An increase in robberies, violence, and other criminal activity accompanied the influx of Chinese miners. Attacks on Chinese migrants increased as local resentment grew. In response, the Chinese miners acquired weapons to protect themselves.15 Some became involved in the illegal buying and selling of arms.16 In many mining communities, the use and trafficking of narcotics also increased.17
Some observers worried that the loss of local livelihoods and the increase in security problems were bound to multiply locals’ grievances, thereby making communities vulnerable to recruitment by violent extremist groups. Violent protests have on occasion broken out over grievances in local mining communities in Ghana.18
Impact on Women
The majority of women in Ghana’s small-scale mining communities work on cocoa farms under abysmal conditions. Many supplement their meagre farming incomes by working in illegal mines. Often, women force their children to work in the mines to help supplement the family income.19 Women’s weak economic standing has made them quite dependent on galamsey, and government crackdowns on Chinese illegal mining have hit them hard.20 Although the government has acknowledged women’s economic vulnerability, its efforts thus far have not been directed toward reducing women’s dependency on illegal mining.21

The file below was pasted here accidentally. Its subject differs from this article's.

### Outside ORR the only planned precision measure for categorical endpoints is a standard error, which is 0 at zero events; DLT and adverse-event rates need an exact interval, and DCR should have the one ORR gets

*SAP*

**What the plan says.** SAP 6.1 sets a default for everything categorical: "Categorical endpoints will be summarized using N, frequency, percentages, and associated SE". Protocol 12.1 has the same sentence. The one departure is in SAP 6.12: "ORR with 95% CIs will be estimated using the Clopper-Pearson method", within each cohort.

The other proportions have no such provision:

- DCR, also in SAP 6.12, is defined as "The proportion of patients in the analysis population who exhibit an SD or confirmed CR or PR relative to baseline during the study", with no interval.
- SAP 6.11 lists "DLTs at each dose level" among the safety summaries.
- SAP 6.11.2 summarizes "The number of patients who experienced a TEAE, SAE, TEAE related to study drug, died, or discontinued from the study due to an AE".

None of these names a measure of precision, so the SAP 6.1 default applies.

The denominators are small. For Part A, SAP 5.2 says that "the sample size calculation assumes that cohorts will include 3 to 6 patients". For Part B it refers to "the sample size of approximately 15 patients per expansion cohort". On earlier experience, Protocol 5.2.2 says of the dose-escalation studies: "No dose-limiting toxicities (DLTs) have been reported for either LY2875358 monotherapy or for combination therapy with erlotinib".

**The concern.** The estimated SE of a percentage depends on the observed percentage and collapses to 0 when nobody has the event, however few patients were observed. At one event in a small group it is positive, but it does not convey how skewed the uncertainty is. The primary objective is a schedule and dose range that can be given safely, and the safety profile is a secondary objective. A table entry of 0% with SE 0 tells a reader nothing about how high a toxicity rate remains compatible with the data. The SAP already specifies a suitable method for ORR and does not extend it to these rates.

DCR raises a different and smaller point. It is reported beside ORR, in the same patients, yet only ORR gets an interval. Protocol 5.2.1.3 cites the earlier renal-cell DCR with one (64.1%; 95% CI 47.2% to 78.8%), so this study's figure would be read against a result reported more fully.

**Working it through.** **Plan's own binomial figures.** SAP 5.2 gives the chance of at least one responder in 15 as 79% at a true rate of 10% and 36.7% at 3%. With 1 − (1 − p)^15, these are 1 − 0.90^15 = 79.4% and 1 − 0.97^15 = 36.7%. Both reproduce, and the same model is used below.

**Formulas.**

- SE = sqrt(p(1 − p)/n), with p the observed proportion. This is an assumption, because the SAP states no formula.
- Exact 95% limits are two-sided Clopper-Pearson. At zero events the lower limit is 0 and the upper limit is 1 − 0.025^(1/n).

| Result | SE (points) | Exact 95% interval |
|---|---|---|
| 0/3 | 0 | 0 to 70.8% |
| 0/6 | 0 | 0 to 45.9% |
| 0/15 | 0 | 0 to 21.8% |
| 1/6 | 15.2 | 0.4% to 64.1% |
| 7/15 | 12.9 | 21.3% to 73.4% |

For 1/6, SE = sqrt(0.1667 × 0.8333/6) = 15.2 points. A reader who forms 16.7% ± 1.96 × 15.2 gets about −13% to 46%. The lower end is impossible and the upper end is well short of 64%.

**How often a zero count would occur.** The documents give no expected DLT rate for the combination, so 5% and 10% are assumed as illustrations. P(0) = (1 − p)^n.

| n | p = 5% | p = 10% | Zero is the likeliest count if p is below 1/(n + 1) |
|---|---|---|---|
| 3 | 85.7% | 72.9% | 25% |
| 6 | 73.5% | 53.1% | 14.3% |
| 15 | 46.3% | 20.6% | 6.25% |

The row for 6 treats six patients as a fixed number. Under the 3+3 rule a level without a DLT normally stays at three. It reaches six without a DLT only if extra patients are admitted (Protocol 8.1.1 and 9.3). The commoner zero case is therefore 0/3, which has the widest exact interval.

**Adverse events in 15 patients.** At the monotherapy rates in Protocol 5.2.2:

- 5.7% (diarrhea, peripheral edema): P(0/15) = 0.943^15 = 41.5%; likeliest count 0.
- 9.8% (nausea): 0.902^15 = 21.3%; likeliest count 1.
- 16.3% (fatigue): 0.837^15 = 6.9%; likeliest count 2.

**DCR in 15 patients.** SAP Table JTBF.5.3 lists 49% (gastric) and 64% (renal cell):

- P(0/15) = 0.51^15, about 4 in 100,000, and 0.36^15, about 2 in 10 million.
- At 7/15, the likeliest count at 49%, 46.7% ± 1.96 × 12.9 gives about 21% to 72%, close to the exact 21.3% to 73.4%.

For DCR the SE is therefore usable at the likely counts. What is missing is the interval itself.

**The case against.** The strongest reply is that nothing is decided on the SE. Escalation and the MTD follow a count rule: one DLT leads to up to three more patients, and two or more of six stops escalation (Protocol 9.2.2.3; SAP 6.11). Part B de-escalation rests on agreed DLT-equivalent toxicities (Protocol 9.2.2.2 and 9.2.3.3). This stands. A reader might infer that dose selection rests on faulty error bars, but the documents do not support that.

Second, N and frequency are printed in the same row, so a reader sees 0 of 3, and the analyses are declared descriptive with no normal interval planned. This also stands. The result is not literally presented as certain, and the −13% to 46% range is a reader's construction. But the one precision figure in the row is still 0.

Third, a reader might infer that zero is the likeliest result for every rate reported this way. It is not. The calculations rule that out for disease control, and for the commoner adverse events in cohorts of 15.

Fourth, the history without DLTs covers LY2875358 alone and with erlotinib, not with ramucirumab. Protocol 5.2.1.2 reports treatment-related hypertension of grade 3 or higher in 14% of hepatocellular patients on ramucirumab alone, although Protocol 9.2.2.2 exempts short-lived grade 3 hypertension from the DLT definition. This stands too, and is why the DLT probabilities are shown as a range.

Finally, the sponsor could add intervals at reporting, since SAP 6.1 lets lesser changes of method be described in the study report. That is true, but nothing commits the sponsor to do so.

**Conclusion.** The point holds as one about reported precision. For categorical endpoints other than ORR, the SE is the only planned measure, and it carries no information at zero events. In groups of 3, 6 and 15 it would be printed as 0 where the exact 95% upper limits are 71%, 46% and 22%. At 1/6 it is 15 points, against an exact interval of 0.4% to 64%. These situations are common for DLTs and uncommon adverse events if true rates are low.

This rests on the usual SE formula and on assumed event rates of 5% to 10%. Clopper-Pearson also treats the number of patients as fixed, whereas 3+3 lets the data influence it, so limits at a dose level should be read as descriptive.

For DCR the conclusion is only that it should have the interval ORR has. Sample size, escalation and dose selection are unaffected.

The arrival of Chinese miners has also led to increased prostitution and sexual exploitation and abuse. Some women provide sexual favors to miners in exchange for money. In so doing, they expose themselves to arrest, as prostitution is illegal in Ghana. As a result, they become vulnerable to extortion and corruption. Equally worrisome is the sexual abuse of women employed by Chinese miners.22 These women, as well as their children, are discriminated against and ostracized by local communities.23
Prior to 2013, the Ghanaian government paid little attention to the proliferation of Chinese migrants in the small-scale mining sector. Although the government did pass the Minerals and Mining Actin 2006, the law was undermined by corrupt officials taking bribes from Chinese miners to allow them to continue mining.
When news media began reporting on galamsey issues in
2013, the government felt pressure to respond. President John Mahama established a task force made up of military personnel and other state security forces.24 The task force was instrumental in deporting over 4,500 Chinese miners and the seizure of mining equipment, but it also attempted to curtail illegal mining by Ghanaians.25 During presidential and parliamentary electoral campaigns in 2016, however, the Mahama government held back on enforcement against Ghanaians due to pressures from some communities that threatened to vote against it for attempting to stop them from working in galamsey mines.26